This RSC production of Shakespeare’s delightful comedy (one of my personal all-time favourite plays) is nothing is not ambitious. As well as professional actors, it also features several amateur drama groups taking turns playing the rude mechanicals – themselves amateur actors – for a number of performances at a time. Schoolchildren from various schools also feature as fairies in the forest. Rehearsals with the amateur groups were often done via the internet rather than in person, so all in all definitely an unconventional way of putting a performance together.
Having played in Stratford initially, the play then toured the country before returning for another run at Stratford, which is where I was lucky enough to see it. So does the experiment work? Well…yes, most definitely.
This play actually incorporates three separate but interlocking stories – the young lovers Lysander and Hermia run away together to the forest, having been banned from marrying by her father, who wants her to marry another young man named Demetrius. Demetrius is in hot pursuit of the couple, but he himself is pursued by Helena, who is in love with him despite his lack of interest.
Meanwhile, fairy king Oberon and fairy queen Titania are at loggerheads and Oberon decides to cast a spell on her, which results in her falling in love with a most unexpected character…
And the rude mechanicals, a bunch of amateur performers are rehearsing a play which they hope to perform in front of Duke Theseus and his new bride Hippolyta at their wedding. But when Oberon’s right hand ‘man’, chief fairy Puck gets involved, events take a strange (and hilarious) turn.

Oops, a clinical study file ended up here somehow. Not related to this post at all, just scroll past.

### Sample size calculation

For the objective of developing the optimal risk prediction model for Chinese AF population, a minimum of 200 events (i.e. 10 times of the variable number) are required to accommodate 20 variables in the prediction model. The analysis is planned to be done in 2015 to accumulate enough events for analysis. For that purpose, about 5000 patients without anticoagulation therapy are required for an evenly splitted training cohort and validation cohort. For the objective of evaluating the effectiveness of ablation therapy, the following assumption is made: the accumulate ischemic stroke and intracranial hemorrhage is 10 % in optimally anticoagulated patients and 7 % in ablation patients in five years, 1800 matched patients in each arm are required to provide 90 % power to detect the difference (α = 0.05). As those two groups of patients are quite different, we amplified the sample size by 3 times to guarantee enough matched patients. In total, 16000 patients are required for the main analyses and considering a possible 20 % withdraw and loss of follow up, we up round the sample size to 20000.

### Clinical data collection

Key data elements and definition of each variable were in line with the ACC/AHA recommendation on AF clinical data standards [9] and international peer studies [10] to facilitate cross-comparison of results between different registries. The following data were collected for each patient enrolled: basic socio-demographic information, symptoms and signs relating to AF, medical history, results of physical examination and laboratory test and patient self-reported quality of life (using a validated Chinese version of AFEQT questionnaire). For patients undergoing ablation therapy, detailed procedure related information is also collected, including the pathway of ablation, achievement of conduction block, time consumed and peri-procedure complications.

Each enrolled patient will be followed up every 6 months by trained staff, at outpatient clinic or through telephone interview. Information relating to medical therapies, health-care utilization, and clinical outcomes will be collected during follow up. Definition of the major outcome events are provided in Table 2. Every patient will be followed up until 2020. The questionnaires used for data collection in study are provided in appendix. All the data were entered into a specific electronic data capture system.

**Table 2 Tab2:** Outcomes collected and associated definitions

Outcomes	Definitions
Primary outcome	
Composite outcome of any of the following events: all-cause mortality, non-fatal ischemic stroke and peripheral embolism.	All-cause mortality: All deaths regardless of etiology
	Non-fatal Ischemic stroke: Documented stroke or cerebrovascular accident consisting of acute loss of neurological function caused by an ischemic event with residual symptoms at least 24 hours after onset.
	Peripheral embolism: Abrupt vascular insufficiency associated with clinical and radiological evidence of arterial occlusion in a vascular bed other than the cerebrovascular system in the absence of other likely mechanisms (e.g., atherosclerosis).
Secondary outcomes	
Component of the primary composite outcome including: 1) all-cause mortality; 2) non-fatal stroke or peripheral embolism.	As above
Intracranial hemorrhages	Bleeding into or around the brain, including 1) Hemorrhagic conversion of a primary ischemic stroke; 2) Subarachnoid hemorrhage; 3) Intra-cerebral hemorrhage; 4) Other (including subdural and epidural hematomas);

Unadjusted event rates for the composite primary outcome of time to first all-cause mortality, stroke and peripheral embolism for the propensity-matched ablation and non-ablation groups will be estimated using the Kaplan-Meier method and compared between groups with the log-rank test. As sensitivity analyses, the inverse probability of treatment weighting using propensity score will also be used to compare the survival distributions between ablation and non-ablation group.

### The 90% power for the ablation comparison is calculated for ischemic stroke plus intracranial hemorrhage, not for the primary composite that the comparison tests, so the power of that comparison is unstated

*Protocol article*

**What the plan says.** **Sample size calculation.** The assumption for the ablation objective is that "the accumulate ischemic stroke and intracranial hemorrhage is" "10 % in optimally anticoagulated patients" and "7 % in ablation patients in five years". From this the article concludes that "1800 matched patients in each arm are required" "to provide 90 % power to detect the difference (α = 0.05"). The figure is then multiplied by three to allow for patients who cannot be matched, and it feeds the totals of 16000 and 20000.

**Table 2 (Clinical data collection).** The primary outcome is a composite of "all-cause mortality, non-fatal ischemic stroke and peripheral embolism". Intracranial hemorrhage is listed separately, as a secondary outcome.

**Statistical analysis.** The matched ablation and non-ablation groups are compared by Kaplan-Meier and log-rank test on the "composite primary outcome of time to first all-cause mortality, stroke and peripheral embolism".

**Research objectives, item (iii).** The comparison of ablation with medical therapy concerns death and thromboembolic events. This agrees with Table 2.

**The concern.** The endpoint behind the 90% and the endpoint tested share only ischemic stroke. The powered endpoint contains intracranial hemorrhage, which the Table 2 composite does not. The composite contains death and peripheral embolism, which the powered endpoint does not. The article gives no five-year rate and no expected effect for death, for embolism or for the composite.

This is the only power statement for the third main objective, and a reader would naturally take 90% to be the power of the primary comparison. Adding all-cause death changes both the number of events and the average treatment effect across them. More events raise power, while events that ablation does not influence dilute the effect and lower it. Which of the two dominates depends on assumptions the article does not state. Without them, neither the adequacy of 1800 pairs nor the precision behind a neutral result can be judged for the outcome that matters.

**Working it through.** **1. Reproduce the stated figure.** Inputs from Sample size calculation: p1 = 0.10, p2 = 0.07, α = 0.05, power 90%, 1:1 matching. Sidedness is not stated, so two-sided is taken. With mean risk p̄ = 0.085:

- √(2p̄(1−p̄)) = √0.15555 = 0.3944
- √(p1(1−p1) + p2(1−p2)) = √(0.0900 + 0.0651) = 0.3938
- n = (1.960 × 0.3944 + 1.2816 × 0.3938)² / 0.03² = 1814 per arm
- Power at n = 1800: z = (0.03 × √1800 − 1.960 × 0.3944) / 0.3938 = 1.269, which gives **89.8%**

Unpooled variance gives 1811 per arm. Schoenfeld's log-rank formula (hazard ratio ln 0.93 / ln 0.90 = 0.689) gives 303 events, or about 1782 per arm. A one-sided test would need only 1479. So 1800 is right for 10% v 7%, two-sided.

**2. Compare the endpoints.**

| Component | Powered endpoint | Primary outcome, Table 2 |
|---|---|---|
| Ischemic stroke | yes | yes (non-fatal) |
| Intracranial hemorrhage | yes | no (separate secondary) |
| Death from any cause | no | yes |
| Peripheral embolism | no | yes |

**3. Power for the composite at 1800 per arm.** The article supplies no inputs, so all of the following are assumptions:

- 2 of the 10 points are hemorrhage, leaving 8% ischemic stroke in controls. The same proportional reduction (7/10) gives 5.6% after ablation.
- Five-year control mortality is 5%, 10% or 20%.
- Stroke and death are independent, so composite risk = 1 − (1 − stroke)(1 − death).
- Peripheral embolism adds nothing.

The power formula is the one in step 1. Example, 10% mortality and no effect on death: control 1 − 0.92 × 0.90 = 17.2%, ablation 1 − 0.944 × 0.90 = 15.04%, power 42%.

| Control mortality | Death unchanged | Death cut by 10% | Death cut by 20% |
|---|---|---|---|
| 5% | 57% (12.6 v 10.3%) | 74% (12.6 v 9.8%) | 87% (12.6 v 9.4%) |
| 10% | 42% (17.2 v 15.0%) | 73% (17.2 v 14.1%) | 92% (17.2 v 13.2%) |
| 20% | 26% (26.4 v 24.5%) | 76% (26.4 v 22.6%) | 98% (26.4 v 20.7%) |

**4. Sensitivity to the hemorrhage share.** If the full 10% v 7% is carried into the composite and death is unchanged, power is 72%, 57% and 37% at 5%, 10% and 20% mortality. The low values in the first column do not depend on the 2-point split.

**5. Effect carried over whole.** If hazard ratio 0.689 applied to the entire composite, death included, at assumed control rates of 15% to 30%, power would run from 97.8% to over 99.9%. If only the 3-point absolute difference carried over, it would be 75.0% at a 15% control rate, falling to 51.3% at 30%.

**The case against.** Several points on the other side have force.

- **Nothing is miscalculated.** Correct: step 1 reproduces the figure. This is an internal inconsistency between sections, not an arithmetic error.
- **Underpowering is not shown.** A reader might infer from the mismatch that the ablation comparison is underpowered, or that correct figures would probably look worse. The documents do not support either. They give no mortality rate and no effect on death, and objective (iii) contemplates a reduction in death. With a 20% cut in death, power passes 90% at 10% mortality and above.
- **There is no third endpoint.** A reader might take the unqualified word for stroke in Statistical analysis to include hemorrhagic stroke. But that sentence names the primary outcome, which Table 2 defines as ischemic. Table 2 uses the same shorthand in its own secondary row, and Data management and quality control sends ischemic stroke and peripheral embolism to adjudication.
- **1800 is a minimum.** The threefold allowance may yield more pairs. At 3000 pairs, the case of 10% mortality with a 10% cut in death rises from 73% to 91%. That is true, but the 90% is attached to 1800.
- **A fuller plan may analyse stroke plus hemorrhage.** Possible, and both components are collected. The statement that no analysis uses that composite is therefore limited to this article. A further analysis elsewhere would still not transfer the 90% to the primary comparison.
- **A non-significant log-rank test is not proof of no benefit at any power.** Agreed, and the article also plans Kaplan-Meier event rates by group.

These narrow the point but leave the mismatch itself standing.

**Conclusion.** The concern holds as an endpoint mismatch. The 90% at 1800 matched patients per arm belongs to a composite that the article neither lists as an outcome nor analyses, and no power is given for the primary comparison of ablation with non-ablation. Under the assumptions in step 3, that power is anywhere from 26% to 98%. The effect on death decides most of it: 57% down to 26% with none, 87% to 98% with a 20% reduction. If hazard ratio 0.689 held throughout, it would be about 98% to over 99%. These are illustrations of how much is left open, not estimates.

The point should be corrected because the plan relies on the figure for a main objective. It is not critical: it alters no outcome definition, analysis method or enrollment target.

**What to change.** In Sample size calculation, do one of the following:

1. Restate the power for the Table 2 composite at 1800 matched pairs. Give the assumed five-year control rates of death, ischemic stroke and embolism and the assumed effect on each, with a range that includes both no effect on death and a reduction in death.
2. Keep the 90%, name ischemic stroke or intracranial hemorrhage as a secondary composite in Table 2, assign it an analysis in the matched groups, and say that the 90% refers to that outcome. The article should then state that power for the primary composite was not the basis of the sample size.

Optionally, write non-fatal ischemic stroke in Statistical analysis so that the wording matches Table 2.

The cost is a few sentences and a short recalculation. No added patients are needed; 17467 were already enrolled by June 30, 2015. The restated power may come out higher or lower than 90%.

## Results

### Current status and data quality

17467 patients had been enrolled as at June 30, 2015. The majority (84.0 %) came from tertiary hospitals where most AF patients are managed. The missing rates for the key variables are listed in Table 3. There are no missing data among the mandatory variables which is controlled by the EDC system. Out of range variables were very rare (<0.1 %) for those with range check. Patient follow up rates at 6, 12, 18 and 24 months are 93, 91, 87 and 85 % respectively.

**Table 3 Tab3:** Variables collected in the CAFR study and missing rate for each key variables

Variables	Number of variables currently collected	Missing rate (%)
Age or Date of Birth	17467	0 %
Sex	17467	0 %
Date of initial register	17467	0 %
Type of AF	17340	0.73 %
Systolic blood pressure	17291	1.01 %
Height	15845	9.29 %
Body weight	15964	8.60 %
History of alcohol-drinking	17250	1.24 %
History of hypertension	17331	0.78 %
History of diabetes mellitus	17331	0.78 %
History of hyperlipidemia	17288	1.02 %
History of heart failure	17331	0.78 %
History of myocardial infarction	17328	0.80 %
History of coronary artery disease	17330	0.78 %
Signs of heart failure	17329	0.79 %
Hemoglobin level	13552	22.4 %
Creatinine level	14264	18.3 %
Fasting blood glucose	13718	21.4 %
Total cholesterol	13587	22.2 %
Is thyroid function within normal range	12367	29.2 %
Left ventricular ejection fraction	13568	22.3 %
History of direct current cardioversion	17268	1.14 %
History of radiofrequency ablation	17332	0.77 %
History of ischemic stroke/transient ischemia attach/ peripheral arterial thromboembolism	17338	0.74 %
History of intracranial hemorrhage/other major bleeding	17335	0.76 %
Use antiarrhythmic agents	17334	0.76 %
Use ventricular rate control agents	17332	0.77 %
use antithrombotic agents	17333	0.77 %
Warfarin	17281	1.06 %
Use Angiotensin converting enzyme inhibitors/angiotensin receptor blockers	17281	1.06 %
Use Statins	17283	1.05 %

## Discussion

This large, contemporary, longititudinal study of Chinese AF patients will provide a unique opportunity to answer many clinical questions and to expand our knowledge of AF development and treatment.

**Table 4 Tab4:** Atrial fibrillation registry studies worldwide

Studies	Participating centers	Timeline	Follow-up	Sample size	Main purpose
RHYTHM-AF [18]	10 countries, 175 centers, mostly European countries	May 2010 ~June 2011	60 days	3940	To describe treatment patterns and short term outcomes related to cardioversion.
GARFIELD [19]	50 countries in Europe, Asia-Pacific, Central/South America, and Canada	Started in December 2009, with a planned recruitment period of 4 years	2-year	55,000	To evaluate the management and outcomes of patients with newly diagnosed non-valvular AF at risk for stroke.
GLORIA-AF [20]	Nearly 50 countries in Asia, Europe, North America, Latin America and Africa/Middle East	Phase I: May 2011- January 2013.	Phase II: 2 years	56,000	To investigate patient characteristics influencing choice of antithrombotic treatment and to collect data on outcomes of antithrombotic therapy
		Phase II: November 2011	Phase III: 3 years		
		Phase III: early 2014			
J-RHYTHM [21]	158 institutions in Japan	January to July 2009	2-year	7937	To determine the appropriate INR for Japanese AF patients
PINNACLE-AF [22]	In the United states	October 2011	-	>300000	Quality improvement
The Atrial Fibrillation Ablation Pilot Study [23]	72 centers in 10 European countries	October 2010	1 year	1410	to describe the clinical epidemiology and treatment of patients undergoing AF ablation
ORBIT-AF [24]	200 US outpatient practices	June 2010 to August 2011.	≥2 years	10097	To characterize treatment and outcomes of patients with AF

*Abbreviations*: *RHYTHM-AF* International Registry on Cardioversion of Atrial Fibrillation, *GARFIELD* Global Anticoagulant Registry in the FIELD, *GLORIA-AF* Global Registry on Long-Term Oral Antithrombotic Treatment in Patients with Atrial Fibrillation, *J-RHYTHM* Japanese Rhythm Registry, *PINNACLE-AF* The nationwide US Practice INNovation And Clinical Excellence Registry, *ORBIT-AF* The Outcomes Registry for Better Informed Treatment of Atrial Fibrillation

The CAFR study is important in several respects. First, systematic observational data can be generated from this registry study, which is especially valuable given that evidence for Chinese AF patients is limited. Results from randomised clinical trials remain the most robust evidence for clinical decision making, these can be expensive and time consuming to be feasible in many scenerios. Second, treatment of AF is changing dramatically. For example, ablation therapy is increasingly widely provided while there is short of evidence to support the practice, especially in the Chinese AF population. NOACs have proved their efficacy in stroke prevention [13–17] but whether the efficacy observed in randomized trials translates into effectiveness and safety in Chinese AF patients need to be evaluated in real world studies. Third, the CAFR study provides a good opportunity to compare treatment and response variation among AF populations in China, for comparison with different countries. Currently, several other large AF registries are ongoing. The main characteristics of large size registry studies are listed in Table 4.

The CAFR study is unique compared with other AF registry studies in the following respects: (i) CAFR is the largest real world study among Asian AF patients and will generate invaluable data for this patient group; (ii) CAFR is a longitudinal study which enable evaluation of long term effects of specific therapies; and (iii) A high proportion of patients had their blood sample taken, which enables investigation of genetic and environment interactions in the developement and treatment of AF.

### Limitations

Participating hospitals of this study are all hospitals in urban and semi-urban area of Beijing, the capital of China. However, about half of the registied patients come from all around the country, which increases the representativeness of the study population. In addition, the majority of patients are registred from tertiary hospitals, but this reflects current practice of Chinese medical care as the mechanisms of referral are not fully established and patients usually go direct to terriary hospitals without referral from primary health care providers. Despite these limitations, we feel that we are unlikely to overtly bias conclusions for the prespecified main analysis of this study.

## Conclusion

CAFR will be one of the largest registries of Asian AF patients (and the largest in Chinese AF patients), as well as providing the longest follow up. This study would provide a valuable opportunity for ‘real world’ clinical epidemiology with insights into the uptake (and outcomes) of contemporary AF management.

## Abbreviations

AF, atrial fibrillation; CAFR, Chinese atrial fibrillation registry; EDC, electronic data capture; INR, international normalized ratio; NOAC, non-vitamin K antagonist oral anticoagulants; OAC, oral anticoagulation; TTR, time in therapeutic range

First of all, a note about the Rude Mechanical actors – if anyone has any fears that amateur means not very good, then fear no more. The Tower Theatre company, who were the company on stage for the production we saw, were more than able to hold their own against the professionals in this production. The play within a play that the mechanicals perform is farcical and it must be hard to play at being incompetent. However, these actors completely won the audience over, and also generated some of the biggest laughs.
The staging is wonderful – with costumes and a set that suggest a 1940s period, minimal but very clever scenery and some wonderful jazz music provided by live musicians on either side of the stage, it is a visual delight.
I loved the four young lovers – Jack Holden, Mercy Ojelade, Chris Nayak and Laura Riseborough as Lysander, Hermia, Demetrius and Helena respectively are all wonderful. If I’m nitpicking I would perhaps say that Laura Riseborough delivered some of her lines so quickly that it was occasionally hard to understand what she was saying, but generally speaking all the scenes with the four of them (or any combination thereof) were extremely funny, particularly the aftermath of Puck mistakenly causing Lysander to fall in love with Helena, where Demetrius and Lysander face off against one another, while Hermia and Helena find themselves at loggerheads.
Chu Omambala was a terrific Oberon – slinky like a cat, with a melancholy demeanour (after all, he and his beloved Titania are having some serious relationship woes) – he cut a fine figure in his classy white suit. Ayesha Dharker is beautiful and radiant as said Titania, and I loved the chemistry between the pair at the end.
Another relationship with amazing chemistry was that of Oberon and Puck – played by Lucy Ellinson in a scene-stealing performance. Ellinson prances and dances her way about the stage, with wide-eyed mischief and playfulness. Truly, it’s hard to take your eyes off her when she is on-stage, as she channels 1920s silent film stars such as Charlie Chaplin with her exaggerated but graceful movements.
Overall, this was a hugely enjoyable production, and one which I would highly recommend to fans of Shakespeare, or indeed anyone with a passing interest.
(For more information about this production, please click here.)
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